It is good to take a look back. Looking at past events can help us ascertain the motivating force of many Atlantic City political players.
Councilman Eugene Robinson started the evening with having difficulty putting together a coherent sentence. The Councilman may have many achievements, yet public speaking is no longer one of them. To his credit, after his third attempt at speaking, he managed to shake some of his stutter.
Councilman Marty Small demonstrated even worse public speaking ability. His actions seem to speak much louder and clearer than his words. The official recorder had to ask the Councilman to repeat his grunt – which he then clarified – that was supposed to give an assent to a particular ordinance.
Councilman G. Bruce Ward was the most articulate Councilman of the evening. He was strong and clear. He voiced disapproval over Councilman William Marsh’s reluctance to assume the position of Acting Mayor.
Councilman Tim Mancuso was clearly trying to position himself as a hard worker. His verbosity indicated an awareness that there are at least two challengers for his Council seat. He evoked many laughs.
Alice Gordon stole the night. She and Council President Marsh are very familiar with each other’s antics. There was not much love exchanged between those two. It was very amusing to observe. The highlight of their exchange was after several warnings issued to Gordon by Marsh. Gordon continued to be disruptive and Marsh declared, “your time is up, bye.”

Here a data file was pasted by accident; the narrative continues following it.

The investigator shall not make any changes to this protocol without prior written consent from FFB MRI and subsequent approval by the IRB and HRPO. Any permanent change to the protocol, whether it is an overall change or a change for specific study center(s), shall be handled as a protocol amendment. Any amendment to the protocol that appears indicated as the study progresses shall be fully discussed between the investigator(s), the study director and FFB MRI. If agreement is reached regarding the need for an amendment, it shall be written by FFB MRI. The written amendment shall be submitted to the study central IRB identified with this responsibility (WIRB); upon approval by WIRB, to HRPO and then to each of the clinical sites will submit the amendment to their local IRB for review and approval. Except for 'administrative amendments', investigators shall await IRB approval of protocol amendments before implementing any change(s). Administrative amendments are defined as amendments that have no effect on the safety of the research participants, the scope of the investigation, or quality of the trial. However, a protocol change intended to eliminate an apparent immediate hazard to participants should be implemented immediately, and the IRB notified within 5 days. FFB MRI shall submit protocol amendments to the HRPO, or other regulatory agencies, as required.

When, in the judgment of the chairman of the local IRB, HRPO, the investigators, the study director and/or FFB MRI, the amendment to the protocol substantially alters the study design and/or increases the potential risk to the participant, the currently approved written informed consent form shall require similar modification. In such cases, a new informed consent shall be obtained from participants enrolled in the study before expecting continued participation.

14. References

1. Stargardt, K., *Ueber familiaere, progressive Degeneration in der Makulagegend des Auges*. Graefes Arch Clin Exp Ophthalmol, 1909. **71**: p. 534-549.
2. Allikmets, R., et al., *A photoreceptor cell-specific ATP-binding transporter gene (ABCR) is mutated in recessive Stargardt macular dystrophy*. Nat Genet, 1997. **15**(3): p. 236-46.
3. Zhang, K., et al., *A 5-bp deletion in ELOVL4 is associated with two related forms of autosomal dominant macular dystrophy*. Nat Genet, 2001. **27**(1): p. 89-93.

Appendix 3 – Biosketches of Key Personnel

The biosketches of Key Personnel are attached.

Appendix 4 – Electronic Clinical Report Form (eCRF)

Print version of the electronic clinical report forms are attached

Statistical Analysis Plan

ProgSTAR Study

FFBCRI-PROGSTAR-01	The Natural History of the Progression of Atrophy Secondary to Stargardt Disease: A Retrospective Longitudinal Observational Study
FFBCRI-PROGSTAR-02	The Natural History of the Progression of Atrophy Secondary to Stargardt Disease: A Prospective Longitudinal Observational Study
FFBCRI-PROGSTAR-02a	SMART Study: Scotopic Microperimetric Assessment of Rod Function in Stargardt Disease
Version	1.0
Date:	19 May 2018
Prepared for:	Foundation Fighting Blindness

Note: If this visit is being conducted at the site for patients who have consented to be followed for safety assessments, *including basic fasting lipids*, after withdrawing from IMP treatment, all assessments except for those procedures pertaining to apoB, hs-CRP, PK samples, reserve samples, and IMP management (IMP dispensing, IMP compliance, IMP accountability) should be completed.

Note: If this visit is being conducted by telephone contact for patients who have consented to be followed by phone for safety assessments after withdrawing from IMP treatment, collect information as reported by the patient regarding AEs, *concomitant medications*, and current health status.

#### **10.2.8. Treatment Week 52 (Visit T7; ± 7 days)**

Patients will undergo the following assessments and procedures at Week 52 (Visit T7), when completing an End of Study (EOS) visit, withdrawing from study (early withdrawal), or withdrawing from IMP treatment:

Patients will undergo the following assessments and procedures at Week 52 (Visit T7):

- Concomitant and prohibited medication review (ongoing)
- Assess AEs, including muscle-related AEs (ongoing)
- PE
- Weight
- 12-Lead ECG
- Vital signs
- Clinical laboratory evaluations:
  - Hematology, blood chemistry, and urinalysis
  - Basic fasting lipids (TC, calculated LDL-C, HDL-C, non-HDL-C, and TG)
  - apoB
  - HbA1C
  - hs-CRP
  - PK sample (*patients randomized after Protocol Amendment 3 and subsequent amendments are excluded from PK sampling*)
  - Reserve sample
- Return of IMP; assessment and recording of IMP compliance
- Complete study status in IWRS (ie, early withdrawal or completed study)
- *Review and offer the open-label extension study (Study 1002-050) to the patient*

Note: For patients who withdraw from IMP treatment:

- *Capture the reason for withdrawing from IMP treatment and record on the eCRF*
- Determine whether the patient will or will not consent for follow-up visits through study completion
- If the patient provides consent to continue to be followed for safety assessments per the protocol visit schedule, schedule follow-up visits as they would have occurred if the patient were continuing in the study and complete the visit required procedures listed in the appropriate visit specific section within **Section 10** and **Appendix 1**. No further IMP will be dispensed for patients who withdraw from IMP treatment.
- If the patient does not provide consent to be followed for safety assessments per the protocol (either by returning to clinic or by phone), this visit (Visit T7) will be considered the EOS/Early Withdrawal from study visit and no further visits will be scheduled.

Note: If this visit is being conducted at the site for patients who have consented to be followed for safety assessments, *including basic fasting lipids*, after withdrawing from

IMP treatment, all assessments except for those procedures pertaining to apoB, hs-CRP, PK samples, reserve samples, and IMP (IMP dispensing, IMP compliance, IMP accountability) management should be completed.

Gordon, while being ejected from Council chambers, says, “…too much of a circus.” “You are the ringleader,” countered Marsh. Gordon replied, “I have had eight years of college. I am smarter then you are. You should be thrown out as well. The jury is still out over is the smarter in that exchange.
James Leonard, Jr. did a magnificent job of maintaining a professional countenance. He fielded questions from Marsh and Ward. He also kept his coll under hostile questioning from the sole Councilwoman, Joyce Mollineaux.
The best line of the night came from 5th Ward Councilman Dennis Mason. Mason interjected a simple and poignant inquiry into the ongoing debate on the needle-exchange program. He asked, “Are hypodermic needles still illegal in NJ?” Chief of Police John Mooney replied, “yes.” We can guess how Mason feels on the issue. The second best line of the night was Mason’s other interjection into the needle-exchange debate, “[Chief Mooney] you’ll have a headache, sorting through tho gets and does not get a needle.”